After decades of relying on hand signals, color-coded wristbands or sideline posters, headset technology has still proven to be the best form of in-game communication.
The NFL expanded the use of headsets when owners approved a communication device for defenses ahead of the 2008 season. Most teams opt for a linebacker to wear the helmet in a move made to level the playing field against offenses.
But there are still limitations.
Each team is only allowed one live helmet, designated by a small green dot on the back, on the field at a time. Once the 40-second play clock begins, coaches have 25 seconds to make a call and pass on information. The microphones for all the radio transmitters shut off automatically at the 15-second mark. A league official also is on site to monitor.
The NFL has said there are some 268 million different military-grade encryption codes protecting the frequencies. And while security is strict, teams also do their due diligence to protect transmissions.
"Game day our guys have to work hard to find a good frequency for us," Seahawks offensive coordinator Darrell Bevell said. "That happens a lot at stadiums and particularly away stadiums a lot. You're trying to find the frequency, you pick up police radio, you pick up air traffic controllers, you pick up all kinds of stuff."
Coaches and players said they often have more problems on the road than at home. Most admit that's probably because they're used to the nuances at home and not because of any ill intentions by an opponent trying to gain a competitive advantage.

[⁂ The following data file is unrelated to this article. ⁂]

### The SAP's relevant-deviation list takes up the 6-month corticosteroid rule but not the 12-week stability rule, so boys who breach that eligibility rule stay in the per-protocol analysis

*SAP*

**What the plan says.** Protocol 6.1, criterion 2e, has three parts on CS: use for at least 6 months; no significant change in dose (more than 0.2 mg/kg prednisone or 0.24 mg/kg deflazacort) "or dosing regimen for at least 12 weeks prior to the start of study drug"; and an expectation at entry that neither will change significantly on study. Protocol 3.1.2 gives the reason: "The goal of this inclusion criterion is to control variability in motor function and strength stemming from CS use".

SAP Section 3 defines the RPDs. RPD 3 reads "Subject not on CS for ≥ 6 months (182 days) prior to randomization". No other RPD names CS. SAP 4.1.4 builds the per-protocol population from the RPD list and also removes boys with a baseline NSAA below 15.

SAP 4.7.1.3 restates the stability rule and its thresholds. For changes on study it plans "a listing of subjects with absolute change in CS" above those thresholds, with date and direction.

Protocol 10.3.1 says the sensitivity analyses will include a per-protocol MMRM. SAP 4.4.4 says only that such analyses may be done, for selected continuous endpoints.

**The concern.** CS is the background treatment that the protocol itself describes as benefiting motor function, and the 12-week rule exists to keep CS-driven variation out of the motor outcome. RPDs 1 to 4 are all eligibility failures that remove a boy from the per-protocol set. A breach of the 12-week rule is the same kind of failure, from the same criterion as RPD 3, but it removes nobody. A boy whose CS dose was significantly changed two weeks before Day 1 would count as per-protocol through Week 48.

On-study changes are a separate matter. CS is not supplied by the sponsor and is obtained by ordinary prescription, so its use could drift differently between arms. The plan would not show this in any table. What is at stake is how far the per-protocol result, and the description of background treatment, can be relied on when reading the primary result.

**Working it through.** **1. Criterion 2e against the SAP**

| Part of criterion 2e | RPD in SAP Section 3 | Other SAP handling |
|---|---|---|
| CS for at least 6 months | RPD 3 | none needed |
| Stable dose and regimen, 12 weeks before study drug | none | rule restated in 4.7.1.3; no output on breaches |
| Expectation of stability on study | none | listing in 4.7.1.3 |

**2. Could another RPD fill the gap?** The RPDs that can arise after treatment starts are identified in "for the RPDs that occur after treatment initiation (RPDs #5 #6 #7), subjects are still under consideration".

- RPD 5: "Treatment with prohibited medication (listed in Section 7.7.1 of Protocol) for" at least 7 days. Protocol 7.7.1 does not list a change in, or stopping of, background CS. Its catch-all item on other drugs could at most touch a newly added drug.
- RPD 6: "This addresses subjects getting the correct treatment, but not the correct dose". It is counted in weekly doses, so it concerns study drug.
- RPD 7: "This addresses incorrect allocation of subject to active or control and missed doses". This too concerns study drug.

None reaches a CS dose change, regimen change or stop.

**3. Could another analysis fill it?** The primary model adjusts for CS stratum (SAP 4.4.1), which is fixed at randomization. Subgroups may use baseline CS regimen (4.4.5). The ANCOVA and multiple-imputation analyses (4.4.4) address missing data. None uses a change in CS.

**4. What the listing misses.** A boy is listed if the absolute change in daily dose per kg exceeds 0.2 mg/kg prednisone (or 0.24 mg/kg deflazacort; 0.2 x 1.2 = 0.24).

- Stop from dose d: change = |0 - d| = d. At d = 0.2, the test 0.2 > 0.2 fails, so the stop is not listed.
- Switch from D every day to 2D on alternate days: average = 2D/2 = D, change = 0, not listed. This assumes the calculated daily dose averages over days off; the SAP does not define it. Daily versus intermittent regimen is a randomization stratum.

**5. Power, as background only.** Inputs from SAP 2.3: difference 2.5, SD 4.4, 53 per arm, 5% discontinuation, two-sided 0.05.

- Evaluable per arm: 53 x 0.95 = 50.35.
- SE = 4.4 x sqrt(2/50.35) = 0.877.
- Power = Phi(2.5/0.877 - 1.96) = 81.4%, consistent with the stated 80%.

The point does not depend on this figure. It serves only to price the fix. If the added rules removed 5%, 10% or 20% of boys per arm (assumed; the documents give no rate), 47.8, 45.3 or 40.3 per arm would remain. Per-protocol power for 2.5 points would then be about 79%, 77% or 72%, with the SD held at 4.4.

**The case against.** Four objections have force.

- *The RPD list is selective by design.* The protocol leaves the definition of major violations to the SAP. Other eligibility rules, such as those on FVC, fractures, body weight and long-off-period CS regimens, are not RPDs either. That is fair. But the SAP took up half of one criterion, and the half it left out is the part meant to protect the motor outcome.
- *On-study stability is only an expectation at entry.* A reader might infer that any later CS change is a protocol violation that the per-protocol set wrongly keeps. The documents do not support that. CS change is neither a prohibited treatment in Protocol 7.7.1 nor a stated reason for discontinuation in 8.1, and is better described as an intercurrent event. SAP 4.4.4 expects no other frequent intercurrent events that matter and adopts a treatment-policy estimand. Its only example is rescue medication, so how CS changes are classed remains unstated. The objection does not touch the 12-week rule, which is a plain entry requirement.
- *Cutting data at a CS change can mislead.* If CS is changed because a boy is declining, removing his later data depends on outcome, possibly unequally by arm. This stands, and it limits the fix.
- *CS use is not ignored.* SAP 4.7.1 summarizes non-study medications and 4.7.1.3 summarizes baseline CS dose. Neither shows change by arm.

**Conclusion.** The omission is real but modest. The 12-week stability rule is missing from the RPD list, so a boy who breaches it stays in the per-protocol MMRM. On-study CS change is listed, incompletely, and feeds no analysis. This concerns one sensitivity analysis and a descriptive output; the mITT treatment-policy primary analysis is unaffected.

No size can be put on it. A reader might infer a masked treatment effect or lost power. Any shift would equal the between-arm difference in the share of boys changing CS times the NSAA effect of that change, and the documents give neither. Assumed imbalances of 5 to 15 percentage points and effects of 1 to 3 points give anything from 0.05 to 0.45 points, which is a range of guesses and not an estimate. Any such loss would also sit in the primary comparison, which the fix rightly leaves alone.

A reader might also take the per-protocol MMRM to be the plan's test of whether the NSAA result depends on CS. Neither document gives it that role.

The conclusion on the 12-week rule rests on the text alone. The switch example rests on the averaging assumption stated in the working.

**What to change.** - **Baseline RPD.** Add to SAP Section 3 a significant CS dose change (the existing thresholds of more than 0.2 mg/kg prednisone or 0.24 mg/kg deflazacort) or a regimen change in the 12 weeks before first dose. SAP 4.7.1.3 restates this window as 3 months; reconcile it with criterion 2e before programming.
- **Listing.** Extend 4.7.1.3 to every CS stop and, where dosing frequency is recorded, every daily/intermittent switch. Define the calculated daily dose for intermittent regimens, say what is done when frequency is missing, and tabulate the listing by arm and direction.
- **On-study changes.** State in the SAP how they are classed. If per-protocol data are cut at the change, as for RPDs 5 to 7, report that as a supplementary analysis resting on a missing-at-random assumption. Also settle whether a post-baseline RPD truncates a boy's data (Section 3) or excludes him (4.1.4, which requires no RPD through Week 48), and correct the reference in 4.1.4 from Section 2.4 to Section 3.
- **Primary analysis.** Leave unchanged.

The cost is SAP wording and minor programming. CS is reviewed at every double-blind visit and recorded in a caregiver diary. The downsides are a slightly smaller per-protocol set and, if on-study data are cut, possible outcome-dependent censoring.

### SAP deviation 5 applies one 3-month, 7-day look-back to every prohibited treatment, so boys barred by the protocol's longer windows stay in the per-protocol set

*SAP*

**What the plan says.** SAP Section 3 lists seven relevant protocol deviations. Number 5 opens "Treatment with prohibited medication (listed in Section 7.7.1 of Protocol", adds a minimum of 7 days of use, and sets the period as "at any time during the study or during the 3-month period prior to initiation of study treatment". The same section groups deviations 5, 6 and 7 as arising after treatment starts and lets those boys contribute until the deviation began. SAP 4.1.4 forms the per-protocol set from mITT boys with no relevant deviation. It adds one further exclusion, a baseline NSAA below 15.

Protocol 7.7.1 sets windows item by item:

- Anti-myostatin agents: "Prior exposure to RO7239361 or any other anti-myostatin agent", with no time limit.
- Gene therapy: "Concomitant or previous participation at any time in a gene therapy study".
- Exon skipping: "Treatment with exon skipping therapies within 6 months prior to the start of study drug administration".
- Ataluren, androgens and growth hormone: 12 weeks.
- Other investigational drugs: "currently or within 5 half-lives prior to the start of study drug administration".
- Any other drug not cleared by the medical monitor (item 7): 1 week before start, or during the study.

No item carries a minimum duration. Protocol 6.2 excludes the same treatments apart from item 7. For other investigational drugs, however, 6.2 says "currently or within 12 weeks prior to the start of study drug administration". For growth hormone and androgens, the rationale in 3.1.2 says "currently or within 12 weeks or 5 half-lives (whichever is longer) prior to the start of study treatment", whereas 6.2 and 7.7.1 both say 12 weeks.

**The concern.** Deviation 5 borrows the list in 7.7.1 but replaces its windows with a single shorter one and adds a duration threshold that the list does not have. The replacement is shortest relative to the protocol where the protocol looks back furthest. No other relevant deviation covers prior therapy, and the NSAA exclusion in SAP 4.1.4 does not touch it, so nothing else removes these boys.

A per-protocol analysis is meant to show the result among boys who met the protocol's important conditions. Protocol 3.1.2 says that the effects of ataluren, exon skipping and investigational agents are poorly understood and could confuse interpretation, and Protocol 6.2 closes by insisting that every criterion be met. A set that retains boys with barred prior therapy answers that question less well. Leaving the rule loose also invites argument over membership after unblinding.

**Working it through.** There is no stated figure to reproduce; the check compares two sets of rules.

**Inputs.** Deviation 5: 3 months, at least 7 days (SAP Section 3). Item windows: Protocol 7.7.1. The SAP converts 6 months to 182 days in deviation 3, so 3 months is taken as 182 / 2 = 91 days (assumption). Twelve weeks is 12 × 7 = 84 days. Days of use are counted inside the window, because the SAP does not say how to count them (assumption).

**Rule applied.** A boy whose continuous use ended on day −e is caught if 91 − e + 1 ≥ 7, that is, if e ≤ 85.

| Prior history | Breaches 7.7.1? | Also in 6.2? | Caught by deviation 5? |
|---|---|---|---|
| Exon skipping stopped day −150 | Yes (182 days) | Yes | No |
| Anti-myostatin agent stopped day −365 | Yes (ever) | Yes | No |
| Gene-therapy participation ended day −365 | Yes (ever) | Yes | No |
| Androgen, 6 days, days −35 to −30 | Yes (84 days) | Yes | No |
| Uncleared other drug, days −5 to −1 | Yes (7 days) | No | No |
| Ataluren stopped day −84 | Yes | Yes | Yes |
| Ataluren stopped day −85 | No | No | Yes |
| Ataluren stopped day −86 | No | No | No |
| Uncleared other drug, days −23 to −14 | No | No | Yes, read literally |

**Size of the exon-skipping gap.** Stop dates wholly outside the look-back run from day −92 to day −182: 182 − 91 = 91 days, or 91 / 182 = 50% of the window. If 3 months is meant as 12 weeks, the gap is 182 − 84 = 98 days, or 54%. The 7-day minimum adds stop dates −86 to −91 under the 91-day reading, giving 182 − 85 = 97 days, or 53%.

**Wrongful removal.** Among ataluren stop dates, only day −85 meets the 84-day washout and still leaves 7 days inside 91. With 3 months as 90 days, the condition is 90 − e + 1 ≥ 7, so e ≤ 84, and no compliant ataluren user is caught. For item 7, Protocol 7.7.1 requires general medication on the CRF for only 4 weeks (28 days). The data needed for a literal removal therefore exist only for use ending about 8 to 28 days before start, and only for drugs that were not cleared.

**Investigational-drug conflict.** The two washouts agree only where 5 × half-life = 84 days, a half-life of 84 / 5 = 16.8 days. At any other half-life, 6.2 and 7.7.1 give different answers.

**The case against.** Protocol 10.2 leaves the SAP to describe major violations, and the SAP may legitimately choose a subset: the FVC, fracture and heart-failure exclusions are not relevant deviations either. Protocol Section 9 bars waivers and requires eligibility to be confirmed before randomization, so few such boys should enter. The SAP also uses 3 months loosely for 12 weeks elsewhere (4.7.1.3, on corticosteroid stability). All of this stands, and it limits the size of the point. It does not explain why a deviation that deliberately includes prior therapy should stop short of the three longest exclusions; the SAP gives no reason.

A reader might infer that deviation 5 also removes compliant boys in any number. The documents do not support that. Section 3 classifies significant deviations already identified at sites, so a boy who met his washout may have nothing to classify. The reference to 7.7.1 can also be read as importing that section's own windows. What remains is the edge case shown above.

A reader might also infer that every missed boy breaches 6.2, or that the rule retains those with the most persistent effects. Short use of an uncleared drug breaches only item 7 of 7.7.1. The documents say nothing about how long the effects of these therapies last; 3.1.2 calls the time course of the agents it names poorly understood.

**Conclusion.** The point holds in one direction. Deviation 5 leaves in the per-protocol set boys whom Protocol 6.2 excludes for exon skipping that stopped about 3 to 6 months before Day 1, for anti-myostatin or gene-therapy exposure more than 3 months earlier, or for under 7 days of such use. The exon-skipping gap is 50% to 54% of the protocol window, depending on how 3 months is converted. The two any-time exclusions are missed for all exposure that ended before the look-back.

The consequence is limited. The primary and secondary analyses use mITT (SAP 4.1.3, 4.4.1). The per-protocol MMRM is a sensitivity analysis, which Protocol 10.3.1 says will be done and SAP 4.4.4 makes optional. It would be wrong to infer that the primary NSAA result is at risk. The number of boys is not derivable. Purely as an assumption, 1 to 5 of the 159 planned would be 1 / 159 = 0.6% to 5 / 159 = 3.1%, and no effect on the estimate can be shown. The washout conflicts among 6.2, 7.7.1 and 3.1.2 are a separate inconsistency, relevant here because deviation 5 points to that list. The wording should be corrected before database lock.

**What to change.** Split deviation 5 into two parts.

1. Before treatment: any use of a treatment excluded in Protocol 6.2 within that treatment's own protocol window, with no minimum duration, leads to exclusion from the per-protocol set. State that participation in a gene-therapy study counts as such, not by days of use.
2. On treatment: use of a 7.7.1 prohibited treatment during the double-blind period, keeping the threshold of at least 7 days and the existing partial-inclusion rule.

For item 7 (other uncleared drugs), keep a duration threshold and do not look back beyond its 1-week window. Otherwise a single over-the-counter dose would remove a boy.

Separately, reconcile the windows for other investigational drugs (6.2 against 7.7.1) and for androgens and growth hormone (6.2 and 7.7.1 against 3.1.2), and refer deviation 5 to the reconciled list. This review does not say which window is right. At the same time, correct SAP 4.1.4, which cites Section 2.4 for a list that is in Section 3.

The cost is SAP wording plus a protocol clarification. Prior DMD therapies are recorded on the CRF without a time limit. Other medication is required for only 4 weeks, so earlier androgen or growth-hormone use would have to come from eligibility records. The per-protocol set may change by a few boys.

Smith, for instance, said the connection seemed to cut out last season at odd times, forcing the 49ers to switch to hand signals or for the quarterback to improvise. He said the problem popped up first when the 49ers were on the road, and then later at Candlestick Park, which had two electrical blackouts during a Monday-night game against Pittsburgh last season.
At one point, 49ers coach Jim Harbaugh said he asked the league for an explanation.
"We never got the answer, but we had problems in a couple particular road games where it would shut off right in the middle of a play call," Harbaugh said. "Happened multiple times in one particular game. I couldn't tell you what the problem was because I was never given a response to the question."
The league also is talking to companies in Silicon Valley and elsewhere about ways to implement other new technology.
One idea the league is exploring is hand-held devices for coaches on the sidelines that would replace the black-and-white photos of formations that have been used for decades. Four teams — the 49ers, Jets, Giants and Seahawks, also chosen based on geographical convenience — are testing iPads for medical staffs on the sidelines, and some teams are starting to use digital playbooks.
When it comes to any advances, the only certainty is that some are easier to please than others.
"I was just glad when we got rid of the cords," Broncos coach John Fox quipped. "You'd trip or get your head torn off. I almost lost a couple of ears."
AP Sports Writers Dave Campbell in Mankota, Minn., Arnie Stapleton in Englewood, Colo., Tim Booth in Renton, Wash., Tom Canavan in Albany, N.Y., and Barry Wilner in New York contributed to this story.